“Working on the shack.”
That’s my answer lately if anyone asks what I’m doing. It’s not completely accurate – I do lots of other stuff, but when I’m not wasting time earning a living, I spend a great deal of time thinking about this project.
I’m on Step Three of what may well be a seventy-four-step process.
It all started because I had to tear down my Great Grandfather’s barn, but not before I saved the cornerstone with the year “1897” chiseled into the granite.
After I had that stone safely stowed away, I took a moment to look at the rest of the foundation. Big chunks of fieldstone, squared by hand, with chisel marks still clearly visible.
Then, on a trip to Norway, we saw dozens of small stone cottages with sod roofs, and I thought, “I could do that.”
This type of thinking often gets me in trouble. But even a dubious idea can gain momentum pretty quickly, and before I knew it, I was pounding together a concrete form for a 16 x 12 stone cottage.
I realize that’s not huge, but my skills are limited and it’s still bigger than the claim shack the first Europeans in Big Stone County built.
I was just dumping the last load of gravel into the form when this thought occurred to me. I haven’t poured concrete in 15 years.
That’s a long time. A lot can happen in 15 years.
A lot did happen, much of it to my body. But it was only three yards of concrete – what could go wrong?
I needed a concrete crew. A half hour of concrete work wouldn’t tempt a professional who already has more than enough work, but my grandchildren are suckers and l lined up the three oldest, in part by telling them that when their mother was their age, she helped shingle our house.
That story and the offer to pay them lots of money and they were in. Their grandmother offered to help, too, probably so there would be adult supervision.
More than my body has changed over the years. It seems that not long ago, I could call the concrete plant and say, “This is Brent. Can I get some mud on Thursday?” The answer would be, “Sure. Do you want it at your place or your dad’s?” When I tried to make the same call last week, it was routed to an office, where a person gave me a number to call the dispatcher, who used Google maps to figure out where I lived and offered to have it delivered, as long as I paid in full in advance.
I was a little discouraged when I hung up, although the twenty-first century often has that effect on me.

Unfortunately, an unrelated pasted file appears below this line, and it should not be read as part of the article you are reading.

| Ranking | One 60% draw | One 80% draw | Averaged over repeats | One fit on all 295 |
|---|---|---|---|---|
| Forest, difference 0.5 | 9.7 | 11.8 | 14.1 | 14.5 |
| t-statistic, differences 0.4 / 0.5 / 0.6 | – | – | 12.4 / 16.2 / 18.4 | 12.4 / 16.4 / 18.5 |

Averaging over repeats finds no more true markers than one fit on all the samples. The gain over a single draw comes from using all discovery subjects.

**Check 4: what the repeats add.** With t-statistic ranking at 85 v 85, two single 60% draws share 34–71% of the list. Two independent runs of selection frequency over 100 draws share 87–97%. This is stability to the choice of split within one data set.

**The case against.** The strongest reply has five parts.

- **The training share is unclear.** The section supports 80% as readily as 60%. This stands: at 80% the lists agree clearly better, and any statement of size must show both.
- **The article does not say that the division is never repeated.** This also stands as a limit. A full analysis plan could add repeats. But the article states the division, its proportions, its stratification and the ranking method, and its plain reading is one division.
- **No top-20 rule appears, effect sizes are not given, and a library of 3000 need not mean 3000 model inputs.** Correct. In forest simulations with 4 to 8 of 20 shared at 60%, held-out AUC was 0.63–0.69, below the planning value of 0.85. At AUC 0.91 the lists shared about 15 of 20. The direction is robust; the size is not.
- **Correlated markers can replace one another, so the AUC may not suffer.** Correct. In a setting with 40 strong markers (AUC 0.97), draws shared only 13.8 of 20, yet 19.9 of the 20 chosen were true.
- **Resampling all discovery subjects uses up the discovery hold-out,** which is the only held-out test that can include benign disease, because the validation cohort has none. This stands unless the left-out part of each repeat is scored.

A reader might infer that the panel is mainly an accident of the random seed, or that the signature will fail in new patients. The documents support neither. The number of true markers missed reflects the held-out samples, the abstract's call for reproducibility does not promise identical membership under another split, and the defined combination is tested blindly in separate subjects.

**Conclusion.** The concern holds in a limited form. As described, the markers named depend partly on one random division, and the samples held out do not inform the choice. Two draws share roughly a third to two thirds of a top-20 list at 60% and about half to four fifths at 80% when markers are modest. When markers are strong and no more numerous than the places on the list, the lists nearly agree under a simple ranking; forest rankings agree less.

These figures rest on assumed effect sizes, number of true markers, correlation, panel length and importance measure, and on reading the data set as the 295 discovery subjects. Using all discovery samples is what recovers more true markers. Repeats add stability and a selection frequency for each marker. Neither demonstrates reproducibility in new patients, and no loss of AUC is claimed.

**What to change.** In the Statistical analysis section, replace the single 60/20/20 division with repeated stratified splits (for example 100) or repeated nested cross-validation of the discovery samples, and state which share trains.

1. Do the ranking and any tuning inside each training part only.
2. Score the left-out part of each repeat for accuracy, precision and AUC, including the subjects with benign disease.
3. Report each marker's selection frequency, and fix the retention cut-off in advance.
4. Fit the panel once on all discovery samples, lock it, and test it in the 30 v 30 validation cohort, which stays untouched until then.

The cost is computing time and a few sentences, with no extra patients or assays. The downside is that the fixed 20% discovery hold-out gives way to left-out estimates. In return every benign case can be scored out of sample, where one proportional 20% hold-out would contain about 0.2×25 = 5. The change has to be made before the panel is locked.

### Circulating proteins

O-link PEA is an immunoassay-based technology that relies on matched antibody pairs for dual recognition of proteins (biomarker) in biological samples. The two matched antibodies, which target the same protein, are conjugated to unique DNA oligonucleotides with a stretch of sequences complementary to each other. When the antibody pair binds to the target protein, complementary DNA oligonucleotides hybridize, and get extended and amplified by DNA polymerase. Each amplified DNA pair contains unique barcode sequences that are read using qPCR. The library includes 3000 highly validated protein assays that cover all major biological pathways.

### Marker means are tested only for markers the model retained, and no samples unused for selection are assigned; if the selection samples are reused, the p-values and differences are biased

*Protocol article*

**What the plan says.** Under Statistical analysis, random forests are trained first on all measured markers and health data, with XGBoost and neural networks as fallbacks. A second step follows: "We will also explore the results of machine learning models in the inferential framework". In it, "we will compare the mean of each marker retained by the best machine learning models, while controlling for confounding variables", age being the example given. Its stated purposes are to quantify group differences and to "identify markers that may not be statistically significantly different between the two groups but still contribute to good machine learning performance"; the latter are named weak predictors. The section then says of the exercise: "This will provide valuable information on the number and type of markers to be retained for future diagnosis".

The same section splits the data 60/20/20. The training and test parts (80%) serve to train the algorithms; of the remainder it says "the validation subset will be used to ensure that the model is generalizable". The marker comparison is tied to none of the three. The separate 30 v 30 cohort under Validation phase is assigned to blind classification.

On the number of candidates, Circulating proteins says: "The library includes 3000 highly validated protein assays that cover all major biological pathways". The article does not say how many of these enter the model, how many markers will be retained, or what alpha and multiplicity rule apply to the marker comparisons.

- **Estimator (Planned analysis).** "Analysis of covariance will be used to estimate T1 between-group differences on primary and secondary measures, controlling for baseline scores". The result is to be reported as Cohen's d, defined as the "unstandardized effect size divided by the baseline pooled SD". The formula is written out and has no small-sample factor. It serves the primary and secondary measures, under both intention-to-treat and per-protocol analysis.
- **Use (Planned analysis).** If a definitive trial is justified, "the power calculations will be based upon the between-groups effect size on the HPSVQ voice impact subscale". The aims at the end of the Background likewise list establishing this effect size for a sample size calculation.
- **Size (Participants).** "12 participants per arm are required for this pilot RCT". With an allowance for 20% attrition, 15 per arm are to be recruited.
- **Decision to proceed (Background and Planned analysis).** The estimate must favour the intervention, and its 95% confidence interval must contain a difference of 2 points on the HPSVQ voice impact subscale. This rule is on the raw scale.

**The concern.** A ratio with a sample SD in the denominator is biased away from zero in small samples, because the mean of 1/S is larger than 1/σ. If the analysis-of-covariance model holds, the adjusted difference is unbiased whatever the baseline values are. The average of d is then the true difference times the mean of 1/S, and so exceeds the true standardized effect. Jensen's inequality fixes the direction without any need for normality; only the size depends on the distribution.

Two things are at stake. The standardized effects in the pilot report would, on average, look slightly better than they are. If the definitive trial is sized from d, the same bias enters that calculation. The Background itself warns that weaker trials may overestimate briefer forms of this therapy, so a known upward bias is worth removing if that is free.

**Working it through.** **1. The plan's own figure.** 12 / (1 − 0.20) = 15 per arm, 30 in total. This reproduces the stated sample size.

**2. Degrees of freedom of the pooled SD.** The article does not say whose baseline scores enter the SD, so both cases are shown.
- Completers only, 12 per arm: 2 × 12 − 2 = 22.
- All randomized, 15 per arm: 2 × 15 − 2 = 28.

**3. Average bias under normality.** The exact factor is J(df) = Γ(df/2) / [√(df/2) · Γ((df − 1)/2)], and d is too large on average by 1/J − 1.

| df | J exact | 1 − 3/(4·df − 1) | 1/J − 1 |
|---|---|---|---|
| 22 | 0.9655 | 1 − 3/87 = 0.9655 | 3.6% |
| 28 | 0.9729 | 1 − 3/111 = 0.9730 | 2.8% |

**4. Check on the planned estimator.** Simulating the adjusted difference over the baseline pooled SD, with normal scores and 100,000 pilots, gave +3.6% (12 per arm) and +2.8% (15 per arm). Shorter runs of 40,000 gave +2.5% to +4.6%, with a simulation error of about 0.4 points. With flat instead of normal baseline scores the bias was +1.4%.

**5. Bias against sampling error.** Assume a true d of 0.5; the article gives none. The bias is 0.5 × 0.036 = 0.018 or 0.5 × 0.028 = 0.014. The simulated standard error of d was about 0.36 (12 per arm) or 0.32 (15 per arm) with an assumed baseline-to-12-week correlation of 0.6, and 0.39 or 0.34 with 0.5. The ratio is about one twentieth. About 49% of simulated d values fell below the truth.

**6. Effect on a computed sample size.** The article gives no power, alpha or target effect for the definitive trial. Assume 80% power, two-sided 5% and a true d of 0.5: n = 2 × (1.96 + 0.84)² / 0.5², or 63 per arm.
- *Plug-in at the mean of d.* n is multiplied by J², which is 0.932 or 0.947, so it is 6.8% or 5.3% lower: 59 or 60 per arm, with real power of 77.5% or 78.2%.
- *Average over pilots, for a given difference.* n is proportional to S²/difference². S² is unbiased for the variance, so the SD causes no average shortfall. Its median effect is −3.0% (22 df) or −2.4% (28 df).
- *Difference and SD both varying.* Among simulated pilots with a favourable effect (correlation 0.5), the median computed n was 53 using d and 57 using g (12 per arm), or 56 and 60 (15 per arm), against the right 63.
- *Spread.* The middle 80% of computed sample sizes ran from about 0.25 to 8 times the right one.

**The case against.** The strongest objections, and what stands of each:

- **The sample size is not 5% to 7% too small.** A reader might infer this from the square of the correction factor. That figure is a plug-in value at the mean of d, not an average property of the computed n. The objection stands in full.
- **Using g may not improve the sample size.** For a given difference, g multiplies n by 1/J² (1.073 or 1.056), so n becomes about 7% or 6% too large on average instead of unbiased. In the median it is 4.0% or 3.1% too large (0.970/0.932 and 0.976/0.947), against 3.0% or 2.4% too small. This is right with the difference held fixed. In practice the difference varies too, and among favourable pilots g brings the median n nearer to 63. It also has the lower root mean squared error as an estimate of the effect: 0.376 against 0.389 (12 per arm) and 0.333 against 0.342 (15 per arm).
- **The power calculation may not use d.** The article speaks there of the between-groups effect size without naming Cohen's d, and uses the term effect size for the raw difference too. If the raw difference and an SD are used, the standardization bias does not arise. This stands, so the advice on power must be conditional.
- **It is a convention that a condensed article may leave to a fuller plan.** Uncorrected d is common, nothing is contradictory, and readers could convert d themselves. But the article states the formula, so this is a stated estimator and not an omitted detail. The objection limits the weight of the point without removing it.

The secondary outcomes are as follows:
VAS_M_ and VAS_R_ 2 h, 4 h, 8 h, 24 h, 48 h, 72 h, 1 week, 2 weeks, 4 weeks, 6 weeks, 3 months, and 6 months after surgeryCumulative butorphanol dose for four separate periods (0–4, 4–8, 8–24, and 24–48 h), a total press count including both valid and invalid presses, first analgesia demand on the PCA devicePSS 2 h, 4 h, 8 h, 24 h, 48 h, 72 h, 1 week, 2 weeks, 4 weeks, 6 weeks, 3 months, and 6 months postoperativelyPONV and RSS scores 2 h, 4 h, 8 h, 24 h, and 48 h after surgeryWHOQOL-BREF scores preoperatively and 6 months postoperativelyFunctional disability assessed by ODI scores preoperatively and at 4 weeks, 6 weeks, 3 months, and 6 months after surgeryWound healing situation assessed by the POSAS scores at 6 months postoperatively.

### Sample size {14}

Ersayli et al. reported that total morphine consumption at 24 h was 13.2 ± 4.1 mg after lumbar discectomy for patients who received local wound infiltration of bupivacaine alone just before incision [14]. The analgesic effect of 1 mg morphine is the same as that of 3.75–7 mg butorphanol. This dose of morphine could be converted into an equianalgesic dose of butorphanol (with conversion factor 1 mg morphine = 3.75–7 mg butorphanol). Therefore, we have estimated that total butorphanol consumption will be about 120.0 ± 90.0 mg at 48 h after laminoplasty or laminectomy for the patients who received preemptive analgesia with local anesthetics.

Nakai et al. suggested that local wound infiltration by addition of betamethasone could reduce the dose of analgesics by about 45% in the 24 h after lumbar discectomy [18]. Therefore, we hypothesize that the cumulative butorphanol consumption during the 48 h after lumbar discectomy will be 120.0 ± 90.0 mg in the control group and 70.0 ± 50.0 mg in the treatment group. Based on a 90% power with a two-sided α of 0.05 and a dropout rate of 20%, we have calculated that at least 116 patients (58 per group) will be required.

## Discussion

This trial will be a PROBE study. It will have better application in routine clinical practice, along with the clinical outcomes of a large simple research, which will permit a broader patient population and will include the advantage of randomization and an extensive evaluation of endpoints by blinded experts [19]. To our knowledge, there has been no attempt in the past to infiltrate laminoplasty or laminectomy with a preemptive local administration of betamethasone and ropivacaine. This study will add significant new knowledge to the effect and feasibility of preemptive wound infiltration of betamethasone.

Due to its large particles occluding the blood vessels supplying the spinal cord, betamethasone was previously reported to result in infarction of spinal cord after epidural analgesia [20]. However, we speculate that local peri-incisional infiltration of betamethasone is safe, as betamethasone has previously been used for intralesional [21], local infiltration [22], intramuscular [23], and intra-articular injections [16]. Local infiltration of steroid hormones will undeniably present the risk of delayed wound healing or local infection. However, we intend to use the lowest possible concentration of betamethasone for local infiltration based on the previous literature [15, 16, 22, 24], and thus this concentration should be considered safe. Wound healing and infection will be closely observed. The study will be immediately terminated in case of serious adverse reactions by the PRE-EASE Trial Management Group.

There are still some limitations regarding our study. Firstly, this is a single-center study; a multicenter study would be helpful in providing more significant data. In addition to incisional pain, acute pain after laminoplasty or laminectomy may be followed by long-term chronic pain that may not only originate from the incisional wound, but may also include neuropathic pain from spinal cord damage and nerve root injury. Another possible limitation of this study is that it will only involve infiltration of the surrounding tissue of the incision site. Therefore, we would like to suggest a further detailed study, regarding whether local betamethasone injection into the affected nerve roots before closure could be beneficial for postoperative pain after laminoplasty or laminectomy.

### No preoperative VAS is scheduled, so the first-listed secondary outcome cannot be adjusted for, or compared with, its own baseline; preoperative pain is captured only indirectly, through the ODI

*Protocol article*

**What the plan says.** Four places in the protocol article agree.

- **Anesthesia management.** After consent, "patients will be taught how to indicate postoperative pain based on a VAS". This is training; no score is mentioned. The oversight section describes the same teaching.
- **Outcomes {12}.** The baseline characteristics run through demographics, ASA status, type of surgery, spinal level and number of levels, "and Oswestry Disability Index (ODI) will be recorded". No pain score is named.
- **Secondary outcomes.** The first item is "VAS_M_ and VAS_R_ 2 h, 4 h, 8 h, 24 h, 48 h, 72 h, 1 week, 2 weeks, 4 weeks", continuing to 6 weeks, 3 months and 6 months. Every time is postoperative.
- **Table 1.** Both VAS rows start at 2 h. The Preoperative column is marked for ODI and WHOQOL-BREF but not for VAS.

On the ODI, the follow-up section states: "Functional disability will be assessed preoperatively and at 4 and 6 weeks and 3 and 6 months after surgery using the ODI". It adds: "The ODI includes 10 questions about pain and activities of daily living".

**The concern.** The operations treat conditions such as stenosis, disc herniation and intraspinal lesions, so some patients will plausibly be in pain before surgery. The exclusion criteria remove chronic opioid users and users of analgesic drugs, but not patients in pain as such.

I’ve read that one of the main ways to tell a society is successful is the level of trust, in business as well as other places. When there isn’t trust, it adds so much friction, so much sand in the gears, that everyone is just a little less productive, and as trust diminishes, productivity does as well.
My favorite example of how trust smooths the way is to describe one of the biggest purchases I ever made. About thirty years ago, I talked to a Caterpillar salesman about a used Cat Challenger tractor. It was a couple years old, but was still almost $100,000, and believe me, in 1990 that was very much real money, at least to me. The tractor was located several hundred miles away and the salesman told me I could come and look at it or take his word that it was in excellent condition. I could have hired a mechanic, driven across the state, took crankcase oil samples and many other precautions. Instead, I took him at his word, saved myself a couple of days, and never regretted it. Would I do the same thing today? Maybe, maybe not.
I found the “pay in advance” a little disheartening. It’s not like I'd be able to haul the concrete to a pawn shop or skip the country with it. But the plant is no longer locally owned, instead a nationwide conglomerate is calling the shots, and that affects service.
The guy who delivered the concrete was local – I've known his mama for years – and he was incredibly helpful and competent. The kids did a very good job, and I was able to still do my share of the work, although I paid for it the rest of the day and all through the night.
All in all, a win. The project is moving forward. I know I’ve lost a step, or two, but there are days I feel like our country has lost more than that. It makes me a little sad.
Copyright 2022 Brent Olson
I do miss real people answering business phones. Those phone algorithims drive me batty - even before reaching, say, the cable company, who I need to call today. And we know how that goes. Looking forward to the sod roof stories!
I've thought a lot about you and your writing shack of late, well since I began reading "A Place of My Own" by Michael Pollan. I think you would enjoy his journey toward building his own writing shack. About your piece, though, it's sad to see what has happened both to our aging bodies and trust. I makes me more than a little sad!